This article update was released ahead of the The Future of the Knowledge Exchange Forum 2021 taking place virtually on 23rd February 2021.
The First Results
As with most planned submissions and releases across the higher education sector, the Knowledge Exchange Framework (KEF) has faced a revised timescale in order to accommodate the pressures facing institutions as a result of the pandemic.
Yet, 2021 represents a pivotal moment for the development and the usage of the KEF in the long term. In early 2021 we can expect the release of the first KEF results. These will be based on the Higher Education - Business and Community Interaction (HE-BCI) dataset relating to 2018 – 2019 statistics. These will provide a key sector wide assessment of knowledge exchange activity across the sector, as well as delivering answers on how effective public funding is in supporting knowledge exchange across institutions.
Research England has also committed to publishing the KEF metrics for all providers receiving their Knowledge Exchange funding, we well as narrative information for institutions that have entered this submission.
The first iteration of KEF results will play a major part in determining how funding is allocated for knowledge exchange activity in the long term. Whilst Research England has highlighted there will be no immediate link to funding, the long-term ambition is to ensure future funding is conditional on engagement with the KEF.
Research England has pointed to a review on how knowledge exchange funding will be allocated, with the view that the KEF could be a major feature in developing a new funding model.
HE-BCI Under Review
The Higher Education - Business and Community Interaction (HE-BCI) data is central to the design and delivery of KEF. HESA has announced a major review of how the HE-BCI survey is conducted. Whilst the review is currently paused during the Covid-19 pandemic, the outcomes of the review will be central to future KEF results and how the next cycle of KEF may be designed and delivered.
Whilst the phase one consultation results have now be released by HESA, the design of the survey is still a long way off. HESA has made clear though that its wider objective will be to see the revision of the survey to better meet users’ needs for data on the engagement between institutions, businesses and wider communities.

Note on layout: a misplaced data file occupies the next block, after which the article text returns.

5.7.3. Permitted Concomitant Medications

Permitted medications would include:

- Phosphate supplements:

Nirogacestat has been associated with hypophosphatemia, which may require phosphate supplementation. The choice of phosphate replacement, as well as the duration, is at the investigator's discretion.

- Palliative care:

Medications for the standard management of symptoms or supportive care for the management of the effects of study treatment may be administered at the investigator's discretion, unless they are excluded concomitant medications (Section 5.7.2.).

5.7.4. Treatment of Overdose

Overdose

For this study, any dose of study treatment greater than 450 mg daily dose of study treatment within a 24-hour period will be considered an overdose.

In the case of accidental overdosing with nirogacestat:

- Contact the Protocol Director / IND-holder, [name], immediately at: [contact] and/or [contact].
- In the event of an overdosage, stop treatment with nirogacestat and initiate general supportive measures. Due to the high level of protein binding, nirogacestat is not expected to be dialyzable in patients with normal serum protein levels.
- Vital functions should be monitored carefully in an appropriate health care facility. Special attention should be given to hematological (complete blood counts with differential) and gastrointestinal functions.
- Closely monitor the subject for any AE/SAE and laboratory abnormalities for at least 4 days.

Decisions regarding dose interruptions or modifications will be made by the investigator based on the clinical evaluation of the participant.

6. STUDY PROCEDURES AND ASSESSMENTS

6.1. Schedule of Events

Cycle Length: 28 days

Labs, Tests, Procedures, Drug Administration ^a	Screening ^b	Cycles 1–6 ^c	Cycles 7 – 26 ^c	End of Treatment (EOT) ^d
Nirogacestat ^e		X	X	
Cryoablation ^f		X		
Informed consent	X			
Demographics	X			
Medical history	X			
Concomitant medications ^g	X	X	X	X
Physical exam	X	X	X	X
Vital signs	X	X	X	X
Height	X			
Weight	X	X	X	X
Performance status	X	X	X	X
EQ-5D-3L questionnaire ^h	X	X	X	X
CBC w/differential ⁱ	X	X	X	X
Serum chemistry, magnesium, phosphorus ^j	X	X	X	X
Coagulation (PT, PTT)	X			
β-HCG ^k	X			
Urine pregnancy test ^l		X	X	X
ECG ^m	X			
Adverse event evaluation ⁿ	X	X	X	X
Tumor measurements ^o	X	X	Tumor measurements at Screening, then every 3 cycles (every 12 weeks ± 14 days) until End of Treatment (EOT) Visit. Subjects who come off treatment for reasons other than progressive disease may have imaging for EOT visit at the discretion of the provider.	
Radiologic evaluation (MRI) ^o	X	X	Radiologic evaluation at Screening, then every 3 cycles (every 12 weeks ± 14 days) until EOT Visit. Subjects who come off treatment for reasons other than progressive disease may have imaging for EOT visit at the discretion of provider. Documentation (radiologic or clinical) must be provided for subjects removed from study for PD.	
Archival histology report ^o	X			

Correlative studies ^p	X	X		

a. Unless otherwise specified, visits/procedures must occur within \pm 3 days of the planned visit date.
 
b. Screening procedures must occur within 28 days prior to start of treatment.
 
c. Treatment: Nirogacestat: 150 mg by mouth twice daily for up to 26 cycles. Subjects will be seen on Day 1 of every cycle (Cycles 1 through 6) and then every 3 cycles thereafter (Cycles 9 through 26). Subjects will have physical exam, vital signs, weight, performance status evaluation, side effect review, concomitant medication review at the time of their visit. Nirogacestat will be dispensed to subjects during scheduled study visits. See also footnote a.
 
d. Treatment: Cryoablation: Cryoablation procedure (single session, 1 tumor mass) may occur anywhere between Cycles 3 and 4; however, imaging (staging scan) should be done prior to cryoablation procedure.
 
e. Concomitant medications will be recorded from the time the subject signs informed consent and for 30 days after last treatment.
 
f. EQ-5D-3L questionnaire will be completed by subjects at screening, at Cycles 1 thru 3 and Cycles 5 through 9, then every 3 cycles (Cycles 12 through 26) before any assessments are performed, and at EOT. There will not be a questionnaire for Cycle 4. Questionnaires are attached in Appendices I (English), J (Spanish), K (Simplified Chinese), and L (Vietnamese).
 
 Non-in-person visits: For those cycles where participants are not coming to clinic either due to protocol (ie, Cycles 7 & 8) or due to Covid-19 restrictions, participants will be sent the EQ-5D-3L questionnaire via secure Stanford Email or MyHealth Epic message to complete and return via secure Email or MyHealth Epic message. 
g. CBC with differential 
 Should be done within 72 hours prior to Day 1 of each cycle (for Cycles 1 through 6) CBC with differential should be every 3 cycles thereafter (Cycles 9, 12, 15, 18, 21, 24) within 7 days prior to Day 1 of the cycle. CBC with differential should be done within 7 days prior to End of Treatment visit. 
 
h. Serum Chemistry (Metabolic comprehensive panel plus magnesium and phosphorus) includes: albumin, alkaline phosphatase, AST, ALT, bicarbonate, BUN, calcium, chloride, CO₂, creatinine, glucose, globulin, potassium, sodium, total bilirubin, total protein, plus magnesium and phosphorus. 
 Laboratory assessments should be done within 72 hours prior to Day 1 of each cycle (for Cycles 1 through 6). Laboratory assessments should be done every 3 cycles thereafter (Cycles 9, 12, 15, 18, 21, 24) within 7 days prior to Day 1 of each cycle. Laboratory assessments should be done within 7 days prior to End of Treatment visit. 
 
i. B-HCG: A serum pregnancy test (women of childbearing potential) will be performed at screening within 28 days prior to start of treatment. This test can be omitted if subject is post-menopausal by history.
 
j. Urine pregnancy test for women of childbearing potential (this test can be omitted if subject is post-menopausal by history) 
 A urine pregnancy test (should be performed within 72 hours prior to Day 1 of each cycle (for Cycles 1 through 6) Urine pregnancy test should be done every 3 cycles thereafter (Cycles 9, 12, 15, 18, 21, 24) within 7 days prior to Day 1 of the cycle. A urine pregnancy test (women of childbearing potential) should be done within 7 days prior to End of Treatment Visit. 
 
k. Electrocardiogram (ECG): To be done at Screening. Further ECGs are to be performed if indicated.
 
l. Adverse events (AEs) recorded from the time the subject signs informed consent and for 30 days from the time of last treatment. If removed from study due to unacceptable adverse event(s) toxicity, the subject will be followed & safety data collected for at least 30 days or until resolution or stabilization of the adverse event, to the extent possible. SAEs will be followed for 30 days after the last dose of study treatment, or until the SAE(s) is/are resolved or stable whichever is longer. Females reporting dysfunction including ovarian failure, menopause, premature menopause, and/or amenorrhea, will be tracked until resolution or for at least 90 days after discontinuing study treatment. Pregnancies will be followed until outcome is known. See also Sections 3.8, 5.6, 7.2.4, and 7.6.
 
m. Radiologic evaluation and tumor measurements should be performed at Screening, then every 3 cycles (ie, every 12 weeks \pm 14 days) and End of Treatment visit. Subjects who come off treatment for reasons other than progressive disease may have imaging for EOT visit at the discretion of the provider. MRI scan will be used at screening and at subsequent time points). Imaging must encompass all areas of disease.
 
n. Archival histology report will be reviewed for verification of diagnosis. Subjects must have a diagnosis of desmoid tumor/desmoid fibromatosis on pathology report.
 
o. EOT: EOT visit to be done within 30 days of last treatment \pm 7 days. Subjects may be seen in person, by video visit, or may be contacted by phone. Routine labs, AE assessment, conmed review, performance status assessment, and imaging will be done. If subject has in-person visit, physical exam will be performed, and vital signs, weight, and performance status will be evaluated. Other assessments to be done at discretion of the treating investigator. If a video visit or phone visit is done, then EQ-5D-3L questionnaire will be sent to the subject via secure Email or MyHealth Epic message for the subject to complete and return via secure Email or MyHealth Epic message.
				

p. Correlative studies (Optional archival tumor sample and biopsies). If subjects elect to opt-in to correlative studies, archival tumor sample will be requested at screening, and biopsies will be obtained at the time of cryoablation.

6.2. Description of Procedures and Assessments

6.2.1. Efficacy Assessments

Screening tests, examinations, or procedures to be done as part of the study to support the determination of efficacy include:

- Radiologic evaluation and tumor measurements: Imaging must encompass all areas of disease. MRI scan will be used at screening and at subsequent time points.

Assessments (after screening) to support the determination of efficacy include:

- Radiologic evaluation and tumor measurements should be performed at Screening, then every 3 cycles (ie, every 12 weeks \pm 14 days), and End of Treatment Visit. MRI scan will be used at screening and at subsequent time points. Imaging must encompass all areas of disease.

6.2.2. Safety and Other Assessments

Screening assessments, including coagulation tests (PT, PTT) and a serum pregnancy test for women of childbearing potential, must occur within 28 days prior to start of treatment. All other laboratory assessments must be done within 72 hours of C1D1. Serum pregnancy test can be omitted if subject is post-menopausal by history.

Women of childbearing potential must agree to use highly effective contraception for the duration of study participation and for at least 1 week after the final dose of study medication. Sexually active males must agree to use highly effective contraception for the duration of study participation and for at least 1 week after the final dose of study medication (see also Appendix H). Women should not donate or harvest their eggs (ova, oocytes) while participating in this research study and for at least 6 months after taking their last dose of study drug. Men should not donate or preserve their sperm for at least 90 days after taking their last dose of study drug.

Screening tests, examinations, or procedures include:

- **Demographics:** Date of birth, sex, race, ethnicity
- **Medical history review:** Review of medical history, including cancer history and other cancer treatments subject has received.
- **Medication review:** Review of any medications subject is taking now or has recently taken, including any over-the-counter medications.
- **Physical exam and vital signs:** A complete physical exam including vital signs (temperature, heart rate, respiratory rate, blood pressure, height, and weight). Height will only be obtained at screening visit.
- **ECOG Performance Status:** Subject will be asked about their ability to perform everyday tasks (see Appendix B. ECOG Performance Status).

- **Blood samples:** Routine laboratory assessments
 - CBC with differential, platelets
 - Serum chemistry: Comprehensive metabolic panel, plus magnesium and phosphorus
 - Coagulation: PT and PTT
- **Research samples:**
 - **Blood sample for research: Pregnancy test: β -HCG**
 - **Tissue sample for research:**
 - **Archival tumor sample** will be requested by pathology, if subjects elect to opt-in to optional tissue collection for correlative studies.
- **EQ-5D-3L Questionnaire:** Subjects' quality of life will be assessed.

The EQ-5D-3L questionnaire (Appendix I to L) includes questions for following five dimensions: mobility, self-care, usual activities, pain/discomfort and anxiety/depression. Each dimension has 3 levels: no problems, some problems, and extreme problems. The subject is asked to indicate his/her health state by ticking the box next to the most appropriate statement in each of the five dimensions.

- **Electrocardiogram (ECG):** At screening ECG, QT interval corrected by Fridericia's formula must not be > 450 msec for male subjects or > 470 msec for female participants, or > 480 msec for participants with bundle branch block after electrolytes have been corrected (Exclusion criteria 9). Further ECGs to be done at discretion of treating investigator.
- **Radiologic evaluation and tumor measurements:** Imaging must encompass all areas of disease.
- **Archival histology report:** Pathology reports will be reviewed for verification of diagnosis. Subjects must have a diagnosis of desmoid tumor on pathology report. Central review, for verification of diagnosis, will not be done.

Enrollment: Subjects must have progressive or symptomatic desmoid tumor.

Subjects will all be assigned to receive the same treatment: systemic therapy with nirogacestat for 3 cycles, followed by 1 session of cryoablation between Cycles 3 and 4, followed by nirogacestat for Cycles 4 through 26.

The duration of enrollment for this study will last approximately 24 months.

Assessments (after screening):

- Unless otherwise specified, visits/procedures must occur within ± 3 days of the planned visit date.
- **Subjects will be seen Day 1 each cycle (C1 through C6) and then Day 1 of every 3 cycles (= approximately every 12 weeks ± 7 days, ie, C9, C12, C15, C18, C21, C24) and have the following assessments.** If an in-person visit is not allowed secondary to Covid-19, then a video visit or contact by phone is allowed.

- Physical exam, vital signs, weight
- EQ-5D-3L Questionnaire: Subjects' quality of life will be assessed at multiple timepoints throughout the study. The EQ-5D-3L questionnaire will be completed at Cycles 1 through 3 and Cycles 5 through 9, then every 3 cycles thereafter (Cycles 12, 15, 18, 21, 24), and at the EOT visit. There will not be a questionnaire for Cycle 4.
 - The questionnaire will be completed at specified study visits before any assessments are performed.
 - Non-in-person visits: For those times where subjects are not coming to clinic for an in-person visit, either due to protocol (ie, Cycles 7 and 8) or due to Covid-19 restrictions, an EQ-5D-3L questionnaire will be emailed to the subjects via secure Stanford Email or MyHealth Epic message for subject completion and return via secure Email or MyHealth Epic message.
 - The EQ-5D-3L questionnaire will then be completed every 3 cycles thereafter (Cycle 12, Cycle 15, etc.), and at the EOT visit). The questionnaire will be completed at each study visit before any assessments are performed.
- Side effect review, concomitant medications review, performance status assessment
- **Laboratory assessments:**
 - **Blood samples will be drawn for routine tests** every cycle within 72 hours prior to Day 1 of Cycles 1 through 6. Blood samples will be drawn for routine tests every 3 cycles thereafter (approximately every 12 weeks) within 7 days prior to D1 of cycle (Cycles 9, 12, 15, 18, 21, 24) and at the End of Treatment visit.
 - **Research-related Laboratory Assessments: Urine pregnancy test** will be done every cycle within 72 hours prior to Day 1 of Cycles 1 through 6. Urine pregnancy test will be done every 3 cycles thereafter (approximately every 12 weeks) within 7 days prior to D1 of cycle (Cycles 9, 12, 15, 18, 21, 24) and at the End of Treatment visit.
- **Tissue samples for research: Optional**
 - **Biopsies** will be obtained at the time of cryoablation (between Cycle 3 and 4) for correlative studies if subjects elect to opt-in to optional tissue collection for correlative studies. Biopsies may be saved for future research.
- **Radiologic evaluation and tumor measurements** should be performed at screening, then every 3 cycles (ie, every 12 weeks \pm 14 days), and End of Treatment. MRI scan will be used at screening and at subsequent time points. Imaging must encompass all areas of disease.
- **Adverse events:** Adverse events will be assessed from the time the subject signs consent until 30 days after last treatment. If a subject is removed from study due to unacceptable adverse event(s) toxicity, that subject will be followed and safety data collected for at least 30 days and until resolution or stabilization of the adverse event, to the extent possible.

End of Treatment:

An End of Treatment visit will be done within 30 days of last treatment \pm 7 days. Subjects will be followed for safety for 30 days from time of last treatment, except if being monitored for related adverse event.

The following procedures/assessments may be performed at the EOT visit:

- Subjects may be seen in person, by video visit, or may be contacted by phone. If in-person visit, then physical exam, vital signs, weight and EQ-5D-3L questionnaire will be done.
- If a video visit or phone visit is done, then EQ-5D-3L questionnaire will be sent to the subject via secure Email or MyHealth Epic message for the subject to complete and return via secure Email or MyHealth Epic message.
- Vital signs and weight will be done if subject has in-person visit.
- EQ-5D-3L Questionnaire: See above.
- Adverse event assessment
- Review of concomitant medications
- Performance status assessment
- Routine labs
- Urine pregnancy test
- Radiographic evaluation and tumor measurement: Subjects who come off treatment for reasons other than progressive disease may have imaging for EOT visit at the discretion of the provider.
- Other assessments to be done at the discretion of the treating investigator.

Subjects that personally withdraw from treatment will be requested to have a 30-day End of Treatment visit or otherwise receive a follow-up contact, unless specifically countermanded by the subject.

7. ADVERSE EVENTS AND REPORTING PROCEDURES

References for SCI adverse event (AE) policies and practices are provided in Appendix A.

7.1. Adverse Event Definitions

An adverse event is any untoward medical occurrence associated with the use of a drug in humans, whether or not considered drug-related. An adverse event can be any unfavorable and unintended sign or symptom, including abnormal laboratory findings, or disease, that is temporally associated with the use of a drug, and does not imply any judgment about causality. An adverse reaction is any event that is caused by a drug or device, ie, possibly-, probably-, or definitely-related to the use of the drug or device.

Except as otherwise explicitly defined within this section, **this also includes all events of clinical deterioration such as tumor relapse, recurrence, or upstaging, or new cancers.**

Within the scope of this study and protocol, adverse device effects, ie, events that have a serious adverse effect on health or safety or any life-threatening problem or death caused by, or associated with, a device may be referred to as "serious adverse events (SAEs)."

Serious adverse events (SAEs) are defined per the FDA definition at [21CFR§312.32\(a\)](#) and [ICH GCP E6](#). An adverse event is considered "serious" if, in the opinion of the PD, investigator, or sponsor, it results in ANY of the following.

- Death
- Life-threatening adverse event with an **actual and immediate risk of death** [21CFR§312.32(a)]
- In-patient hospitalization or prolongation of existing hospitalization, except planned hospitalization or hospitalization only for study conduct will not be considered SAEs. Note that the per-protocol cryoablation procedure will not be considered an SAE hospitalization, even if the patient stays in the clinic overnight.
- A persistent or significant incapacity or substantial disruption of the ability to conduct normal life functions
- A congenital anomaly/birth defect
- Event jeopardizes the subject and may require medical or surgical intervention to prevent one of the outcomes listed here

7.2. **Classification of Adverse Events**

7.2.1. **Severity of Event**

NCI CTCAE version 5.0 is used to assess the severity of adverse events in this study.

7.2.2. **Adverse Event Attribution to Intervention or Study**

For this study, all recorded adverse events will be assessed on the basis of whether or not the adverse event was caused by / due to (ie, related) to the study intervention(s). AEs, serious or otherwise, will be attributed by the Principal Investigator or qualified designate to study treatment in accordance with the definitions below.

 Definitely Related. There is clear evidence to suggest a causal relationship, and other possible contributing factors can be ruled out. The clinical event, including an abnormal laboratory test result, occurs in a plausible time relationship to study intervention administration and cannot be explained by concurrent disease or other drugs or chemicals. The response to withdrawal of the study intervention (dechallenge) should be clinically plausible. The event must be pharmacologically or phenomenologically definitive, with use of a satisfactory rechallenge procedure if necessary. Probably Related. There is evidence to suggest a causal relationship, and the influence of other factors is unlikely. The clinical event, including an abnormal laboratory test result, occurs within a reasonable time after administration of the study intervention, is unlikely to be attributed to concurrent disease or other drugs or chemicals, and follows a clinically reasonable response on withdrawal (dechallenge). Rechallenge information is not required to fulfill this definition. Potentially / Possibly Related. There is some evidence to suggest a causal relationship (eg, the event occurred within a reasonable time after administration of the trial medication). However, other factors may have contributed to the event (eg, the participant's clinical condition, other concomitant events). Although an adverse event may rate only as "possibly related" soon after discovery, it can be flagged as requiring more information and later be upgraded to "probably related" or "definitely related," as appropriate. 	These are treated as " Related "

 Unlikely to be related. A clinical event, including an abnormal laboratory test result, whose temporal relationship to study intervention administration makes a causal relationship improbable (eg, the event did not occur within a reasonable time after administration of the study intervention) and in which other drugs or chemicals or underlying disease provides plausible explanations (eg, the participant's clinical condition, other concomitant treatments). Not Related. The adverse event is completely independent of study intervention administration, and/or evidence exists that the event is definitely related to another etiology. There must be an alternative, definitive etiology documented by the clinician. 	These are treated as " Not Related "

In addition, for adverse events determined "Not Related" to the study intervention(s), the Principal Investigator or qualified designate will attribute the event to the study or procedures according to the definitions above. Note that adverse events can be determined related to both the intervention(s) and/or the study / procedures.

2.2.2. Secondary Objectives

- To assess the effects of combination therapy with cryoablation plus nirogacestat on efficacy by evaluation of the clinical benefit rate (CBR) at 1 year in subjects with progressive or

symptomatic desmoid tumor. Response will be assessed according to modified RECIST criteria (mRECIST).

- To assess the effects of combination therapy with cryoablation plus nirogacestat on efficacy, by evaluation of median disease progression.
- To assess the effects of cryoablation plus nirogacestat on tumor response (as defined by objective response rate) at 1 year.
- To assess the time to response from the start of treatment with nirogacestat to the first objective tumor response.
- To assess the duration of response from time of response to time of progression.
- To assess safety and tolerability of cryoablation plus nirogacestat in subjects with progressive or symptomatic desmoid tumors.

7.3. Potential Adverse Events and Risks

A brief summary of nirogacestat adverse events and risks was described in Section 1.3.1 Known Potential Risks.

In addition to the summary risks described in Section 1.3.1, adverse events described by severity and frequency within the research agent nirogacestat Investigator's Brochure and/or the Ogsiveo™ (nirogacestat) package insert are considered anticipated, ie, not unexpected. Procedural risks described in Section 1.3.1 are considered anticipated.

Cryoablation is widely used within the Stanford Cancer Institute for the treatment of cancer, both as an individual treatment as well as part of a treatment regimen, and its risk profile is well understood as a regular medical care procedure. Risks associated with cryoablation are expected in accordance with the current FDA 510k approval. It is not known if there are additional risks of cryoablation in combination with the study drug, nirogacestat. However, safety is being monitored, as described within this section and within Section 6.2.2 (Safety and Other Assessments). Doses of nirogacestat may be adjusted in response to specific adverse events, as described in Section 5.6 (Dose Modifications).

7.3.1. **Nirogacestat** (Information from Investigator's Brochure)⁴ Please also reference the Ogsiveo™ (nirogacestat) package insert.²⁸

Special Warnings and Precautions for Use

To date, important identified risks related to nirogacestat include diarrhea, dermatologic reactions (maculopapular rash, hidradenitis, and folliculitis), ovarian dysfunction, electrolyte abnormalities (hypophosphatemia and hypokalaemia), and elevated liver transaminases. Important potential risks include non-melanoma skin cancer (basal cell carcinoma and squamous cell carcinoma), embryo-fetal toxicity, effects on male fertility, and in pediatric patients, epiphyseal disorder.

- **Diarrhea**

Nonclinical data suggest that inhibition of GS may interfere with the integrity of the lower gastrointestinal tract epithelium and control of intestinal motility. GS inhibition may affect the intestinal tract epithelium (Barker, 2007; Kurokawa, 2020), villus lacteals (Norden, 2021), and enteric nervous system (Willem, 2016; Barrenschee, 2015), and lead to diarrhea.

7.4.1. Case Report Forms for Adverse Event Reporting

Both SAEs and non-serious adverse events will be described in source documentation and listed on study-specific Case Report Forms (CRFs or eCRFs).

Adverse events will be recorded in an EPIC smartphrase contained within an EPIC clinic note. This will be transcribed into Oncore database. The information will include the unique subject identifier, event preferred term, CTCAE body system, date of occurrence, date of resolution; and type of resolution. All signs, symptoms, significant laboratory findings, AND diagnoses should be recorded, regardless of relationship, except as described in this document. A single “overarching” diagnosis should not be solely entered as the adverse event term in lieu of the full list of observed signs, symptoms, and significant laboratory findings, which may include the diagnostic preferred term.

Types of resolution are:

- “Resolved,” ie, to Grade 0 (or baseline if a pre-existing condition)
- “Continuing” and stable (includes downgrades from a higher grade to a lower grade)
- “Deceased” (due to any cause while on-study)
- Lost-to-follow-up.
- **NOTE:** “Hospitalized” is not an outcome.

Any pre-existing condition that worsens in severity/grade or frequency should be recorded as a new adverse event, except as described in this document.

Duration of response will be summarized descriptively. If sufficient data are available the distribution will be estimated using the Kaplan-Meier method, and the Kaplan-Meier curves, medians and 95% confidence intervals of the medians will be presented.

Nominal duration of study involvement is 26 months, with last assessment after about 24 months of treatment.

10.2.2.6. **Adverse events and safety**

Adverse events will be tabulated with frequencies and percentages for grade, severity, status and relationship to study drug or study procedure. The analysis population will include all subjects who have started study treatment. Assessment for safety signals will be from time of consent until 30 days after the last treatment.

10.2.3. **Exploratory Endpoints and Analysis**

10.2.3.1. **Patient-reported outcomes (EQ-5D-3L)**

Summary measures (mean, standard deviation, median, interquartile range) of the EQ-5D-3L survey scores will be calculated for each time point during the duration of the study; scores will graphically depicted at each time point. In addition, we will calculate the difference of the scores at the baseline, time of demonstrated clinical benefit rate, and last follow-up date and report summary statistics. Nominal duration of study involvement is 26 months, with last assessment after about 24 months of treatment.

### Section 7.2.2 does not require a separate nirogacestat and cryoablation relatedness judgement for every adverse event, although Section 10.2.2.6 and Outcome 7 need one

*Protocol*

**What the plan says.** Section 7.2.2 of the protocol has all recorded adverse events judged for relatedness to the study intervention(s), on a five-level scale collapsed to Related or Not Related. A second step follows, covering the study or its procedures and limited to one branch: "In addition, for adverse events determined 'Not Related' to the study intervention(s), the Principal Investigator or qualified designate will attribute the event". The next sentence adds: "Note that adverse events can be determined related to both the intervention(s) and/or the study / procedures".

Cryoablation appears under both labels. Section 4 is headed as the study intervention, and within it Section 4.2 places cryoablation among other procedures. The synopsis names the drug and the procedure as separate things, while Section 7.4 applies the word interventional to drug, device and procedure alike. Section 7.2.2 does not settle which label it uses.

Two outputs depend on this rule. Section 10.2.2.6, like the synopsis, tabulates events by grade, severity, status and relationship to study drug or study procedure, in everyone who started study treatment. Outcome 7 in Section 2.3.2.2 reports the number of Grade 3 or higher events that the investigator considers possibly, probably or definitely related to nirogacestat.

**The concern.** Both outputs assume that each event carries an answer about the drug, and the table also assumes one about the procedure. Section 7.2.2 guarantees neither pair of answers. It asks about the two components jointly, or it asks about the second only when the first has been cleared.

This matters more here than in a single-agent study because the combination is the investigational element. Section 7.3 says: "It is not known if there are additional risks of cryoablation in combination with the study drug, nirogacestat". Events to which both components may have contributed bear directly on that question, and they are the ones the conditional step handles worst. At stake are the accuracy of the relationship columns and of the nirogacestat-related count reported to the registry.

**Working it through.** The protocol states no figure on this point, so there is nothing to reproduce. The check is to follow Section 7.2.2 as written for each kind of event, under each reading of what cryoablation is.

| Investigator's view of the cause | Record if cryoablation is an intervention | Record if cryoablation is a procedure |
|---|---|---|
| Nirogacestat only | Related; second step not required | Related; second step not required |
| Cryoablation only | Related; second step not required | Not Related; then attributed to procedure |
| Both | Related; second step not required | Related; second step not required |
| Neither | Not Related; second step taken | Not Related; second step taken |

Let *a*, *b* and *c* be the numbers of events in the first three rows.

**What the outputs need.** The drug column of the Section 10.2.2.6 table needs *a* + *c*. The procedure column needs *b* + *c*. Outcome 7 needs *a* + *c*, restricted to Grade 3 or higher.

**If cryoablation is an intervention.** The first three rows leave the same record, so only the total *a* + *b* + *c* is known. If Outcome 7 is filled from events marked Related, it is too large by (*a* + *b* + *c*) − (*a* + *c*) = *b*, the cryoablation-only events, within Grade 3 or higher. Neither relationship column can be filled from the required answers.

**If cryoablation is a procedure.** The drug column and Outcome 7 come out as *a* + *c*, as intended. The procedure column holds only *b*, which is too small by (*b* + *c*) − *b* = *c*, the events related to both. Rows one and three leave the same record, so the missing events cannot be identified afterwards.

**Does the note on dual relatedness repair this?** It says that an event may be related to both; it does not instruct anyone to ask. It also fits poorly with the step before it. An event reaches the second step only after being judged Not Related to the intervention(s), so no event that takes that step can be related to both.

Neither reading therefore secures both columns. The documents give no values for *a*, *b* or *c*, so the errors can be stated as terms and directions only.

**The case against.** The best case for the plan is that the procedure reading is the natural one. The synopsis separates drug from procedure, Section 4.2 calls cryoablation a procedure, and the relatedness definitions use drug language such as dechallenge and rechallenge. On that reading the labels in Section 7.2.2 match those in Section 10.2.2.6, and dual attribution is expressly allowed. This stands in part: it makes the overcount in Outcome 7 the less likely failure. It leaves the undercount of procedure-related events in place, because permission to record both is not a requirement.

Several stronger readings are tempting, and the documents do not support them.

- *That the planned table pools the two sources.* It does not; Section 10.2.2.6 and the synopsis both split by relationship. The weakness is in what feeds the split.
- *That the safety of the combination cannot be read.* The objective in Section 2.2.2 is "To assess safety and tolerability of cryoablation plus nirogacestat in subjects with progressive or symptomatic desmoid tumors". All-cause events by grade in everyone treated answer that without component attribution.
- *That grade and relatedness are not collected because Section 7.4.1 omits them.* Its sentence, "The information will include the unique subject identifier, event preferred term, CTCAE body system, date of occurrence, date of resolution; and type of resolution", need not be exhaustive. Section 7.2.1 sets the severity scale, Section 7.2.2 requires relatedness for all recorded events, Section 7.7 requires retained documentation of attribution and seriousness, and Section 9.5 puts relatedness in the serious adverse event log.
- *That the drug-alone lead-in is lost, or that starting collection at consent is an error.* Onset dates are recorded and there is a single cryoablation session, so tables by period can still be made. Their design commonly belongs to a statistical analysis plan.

The Focus for Institutions
Central to institutions’ priorities now will be learning lessons from the first iteration of KEF and assessing how they can deliver an enhanced response for the next cycle.
Narrative statements have been a key part of the KEF submission process and many institutions will now be questioning how they can better communicate their knowledge exchange activity and demonstrate their knowledge exchange outcomes to new audiences.
Knowledge exchange leaders will also be looking to review how they delivered their response to the first KEF and how they may revise their strategy in the long term, both to reflect good practice from across the sector and to ensure they are delivering a strong reflection of their knowledge exchange programmes.
Central to much of this reflection will be how institutions are able to embed the principles of the new Knowledge Exchange Concordat into their practices. The Knowledge Exchange Concordat is now likely to be a central tool in supporting institutions to enhance their performance by assessing how their mission, processes and engagement activity can be improved. Translating the Concordat into practice will be central to institutions’ delivering effective outcomes for the next KEF iteration.
It is clear the knowledge exchange sector faces a major juncture, with key answers to be addressed in how performance and engagement is enhanced. Yet it is equally clear that a lot of those answers will come from across the sector itself as institutions now seek to draw upon best practice and benchmark their performance following the first KEF.
Many answers are still to come, but the time for reflection and review comes now.